Summary: Learn how to discover the configuration of your Microsoft Operations Management Suite installation, including available solutions and installed agents.
Good morning everyone. Ed Wilson here, and today I want to talk about documenting your Microsoft Operations Management Suite (MS OMS) configuration.
One of the things that is somewhat frustrating with nearly anything, is that after it is set up or configured, it is nearly impossible to discover what the configuration actually is. I try to document settings, but many times I make a number of changes to either make something work, make it work better, or to add functionality. Then assuming that I can actually find my original installation document, the settings are hopelessly out of date. With Microsoft Operations Management Suite, this is not the case.
Scroll to the right to find Settings
On my MS OMS home screen, all I need to do is to scroll to the right pane, and I can find the Settings:
If I click Overview > Settings, I find a number of tabs. The first shows me my installed solutions. As you can see here, my installation has 17 solutions:
At the bottom of my Installed Solutions page, there is a link for the Solutions Gallery, which has (obviously) more solutions:
If I choose one of my installed solutions, I am taken to the Overview page for that particular solution. For example, when I click AD Assessment it takes me to the following Overview page:
If I choose Connected Sources from my Overview > Settings page, I can see that I have 49 servers connected with a single management group connected and two storage accounts:
One of the most powerful tabs is the Data tab. When I click this tab, I can select what I want to collect from the Windows event logs, performance counters, Linux performance counters, IIS logs, Syslog, and other custom fields. This makes it really easy to select what is important to me.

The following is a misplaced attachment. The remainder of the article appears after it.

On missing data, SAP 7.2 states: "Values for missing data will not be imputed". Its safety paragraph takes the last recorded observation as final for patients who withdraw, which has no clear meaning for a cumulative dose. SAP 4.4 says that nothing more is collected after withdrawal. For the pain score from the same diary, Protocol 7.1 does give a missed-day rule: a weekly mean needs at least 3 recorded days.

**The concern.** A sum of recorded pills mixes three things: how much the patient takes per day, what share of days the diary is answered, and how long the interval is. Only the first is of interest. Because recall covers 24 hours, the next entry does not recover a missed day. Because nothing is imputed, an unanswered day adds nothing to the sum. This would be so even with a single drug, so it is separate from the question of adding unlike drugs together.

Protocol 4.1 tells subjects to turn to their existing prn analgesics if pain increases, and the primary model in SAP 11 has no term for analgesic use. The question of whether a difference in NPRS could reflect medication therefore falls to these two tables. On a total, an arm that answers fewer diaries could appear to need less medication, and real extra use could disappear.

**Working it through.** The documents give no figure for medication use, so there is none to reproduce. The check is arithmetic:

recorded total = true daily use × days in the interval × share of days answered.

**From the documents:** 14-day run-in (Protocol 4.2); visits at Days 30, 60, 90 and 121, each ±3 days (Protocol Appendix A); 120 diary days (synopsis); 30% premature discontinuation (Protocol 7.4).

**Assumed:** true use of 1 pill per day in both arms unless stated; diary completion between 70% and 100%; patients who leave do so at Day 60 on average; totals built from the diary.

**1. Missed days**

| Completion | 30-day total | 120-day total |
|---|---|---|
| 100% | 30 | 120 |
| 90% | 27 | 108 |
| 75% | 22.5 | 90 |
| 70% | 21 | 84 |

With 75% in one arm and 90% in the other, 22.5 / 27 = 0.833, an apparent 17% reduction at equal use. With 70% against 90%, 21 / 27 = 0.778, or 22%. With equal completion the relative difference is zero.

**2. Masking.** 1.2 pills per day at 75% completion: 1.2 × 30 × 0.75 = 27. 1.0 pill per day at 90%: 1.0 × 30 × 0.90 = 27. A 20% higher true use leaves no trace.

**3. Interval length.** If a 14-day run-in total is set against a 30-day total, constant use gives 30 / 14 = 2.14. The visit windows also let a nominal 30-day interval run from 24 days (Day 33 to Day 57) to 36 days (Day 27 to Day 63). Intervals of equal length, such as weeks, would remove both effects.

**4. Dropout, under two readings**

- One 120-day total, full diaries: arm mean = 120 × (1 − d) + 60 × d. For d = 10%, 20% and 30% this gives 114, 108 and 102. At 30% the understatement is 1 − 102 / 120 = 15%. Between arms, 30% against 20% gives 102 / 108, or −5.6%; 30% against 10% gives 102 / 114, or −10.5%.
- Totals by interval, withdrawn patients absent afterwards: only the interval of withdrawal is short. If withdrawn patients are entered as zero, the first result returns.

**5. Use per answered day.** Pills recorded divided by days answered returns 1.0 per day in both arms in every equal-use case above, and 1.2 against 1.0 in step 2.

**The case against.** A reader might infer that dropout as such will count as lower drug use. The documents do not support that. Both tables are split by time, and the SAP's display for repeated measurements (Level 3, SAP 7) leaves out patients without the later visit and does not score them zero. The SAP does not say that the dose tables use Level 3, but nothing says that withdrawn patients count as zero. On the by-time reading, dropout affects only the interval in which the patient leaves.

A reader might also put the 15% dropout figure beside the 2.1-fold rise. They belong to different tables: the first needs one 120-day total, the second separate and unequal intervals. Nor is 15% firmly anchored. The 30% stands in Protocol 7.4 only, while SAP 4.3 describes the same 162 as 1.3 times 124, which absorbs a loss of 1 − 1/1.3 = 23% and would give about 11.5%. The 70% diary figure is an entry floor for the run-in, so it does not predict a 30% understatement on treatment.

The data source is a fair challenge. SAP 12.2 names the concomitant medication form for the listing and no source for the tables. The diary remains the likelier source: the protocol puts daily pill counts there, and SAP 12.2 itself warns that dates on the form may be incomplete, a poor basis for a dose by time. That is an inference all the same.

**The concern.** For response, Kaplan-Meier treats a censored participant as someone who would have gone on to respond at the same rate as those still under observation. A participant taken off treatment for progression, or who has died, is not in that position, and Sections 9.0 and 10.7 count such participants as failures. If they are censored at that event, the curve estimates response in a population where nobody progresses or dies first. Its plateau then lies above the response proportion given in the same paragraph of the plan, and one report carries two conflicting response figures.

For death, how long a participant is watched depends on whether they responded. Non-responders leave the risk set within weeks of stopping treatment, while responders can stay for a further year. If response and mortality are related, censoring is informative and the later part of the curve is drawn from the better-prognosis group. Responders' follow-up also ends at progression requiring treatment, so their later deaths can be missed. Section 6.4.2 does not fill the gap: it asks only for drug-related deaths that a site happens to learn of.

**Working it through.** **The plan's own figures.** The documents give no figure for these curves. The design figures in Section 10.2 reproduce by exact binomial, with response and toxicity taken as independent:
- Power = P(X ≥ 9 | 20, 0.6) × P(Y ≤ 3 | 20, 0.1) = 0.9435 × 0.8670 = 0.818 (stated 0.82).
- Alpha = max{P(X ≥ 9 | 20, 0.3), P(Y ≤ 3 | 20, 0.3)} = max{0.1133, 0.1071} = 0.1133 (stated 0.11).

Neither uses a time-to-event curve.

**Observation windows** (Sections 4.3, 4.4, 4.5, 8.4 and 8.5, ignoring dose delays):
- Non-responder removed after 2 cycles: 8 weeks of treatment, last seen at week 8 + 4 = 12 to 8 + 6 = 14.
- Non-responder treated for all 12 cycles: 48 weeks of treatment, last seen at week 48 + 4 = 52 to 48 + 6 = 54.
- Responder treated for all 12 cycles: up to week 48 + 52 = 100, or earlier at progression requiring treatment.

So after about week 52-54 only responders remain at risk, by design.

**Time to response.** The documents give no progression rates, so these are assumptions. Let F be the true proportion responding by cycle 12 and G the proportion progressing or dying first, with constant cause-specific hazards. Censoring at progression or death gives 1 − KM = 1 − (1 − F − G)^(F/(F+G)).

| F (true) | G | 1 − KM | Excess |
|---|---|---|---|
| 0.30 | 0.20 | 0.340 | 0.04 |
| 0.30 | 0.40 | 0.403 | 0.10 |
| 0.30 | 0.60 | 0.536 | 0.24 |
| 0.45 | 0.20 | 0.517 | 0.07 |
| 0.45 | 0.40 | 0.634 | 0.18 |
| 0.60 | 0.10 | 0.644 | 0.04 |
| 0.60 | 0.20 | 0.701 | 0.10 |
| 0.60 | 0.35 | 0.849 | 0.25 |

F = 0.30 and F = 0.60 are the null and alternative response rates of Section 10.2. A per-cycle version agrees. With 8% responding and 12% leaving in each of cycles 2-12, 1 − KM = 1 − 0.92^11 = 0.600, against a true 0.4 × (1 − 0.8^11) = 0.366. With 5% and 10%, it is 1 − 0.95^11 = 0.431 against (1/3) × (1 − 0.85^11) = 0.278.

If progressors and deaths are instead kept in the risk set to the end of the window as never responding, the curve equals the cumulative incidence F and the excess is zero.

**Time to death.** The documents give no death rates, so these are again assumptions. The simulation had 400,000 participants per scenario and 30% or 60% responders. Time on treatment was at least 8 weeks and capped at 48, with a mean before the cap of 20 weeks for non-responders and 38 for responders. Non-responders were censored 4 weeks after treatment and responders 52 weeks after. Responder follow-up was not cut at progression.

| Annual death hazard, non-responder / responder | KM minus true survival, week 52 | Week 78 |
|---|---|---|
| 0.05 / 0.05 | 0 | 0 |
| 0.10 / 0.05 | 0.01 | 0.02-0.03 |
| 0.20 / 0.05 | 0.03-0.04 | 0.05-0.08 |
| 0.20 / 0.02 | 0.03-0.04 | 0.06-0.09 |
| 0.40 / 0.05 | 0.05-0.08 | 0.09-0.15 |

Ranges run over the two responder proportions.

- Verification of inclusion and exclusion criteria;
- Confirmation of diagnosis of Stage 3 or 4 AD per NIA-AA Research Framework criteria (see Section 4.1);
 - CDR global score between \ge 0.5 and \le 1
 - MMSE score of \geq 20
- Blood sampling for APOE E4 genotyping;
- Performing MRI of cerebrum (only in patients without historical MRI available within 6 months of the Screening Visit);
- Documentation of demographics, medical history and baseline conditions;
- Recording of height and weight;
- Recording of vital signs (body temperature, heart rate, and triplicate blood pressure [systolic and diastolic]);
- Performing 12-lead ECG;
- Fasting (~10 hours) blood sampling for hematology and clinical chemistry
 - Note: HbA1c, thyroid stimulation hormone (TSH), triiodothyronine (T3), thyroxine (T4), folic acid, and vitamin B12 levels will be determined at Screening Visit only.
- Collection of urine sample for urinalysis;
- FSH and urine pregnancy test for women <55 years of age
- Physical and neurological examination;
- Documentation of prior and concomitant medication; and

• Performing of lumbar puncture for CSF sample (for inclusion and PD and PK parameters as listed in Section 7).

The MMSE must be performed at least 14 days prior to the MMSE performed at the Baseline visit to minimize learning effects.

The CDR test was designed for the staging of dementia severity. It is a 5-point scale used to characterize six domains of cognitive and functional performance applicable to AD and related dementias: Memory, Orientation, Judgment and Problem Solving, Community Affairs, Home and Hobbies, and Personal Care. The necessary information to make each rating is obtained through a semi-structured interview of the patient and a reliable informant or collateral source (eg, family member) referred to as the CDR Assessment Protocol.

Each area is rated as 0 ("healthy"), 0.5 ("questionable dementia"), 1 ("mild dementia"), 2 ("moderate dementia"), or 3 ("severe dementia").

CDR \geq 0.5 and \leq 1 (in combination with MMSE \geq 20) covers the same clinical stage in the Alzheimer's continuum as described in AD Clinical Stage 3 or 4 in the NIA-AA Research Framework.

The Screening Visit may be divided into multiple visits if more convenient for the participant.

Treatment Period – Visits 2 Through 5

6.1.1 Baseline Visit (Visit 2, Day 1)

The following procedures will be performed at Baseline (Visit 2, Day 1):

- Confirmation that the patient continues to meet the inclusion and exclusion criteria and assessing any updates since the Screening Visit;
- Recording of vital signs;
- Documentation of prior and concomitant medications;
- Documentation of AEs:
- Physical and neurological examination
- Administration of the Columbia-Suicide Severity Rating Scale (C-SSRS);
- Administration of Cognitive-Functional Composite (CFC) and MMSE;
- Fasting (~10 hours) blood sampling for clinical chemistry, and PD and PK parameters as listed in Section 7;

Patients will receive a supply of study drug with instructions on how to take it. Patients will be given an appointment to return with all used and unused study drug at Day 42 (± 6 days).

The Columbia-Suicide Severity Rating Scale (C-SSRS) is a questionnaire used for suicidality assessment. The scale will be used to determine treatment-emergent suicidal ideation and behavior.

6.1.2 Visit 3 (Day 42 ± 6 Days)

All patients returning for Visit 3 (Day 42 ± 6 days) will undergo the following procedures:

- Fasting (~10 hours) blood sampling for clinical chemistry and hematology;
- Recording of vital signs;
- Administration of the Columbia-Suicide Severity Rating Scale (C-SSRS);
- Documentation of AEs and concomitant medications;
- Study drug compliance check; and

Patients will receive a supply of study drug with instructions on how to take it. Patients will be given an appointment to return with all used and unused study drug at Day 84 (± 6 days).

Note Keep-in-mind that collecting massive amounts of data that will never be used can incur additional data charges. It is best to make small changes and monitor the impact on your data plan.
The Accounts page tells me what accounts are available and used, in addition to the workspace name and ID. It also tells me about my data plan, for example the amount of data I can upload per day and the length of data retention.
I can also set up alerts to send me email when a certain search condition occurs. The Power BI tab lets me configure a schedule for data pushes based on saved searches. I even have a tab that tells me if I have turned on certain preview features.
So, all-in-all, I can find out the information that I need to know about my configuration of MS OMS. Cool.
That is all I have for you today. Join me tomorrow when I’ll talk about more cool #MSOMS stuff.
I invite you to follow me on Twitter and the Microsoft OMS Facebook site. If you want to learn more about Windows PowerShell, visit the Hey, Scripting Guy! Blog. If you have any questions, send email to me at firstname.lastname@example.org. I wish you a wonderful day, and I’ll see you tomorrow.
Microsoft Operations Management Team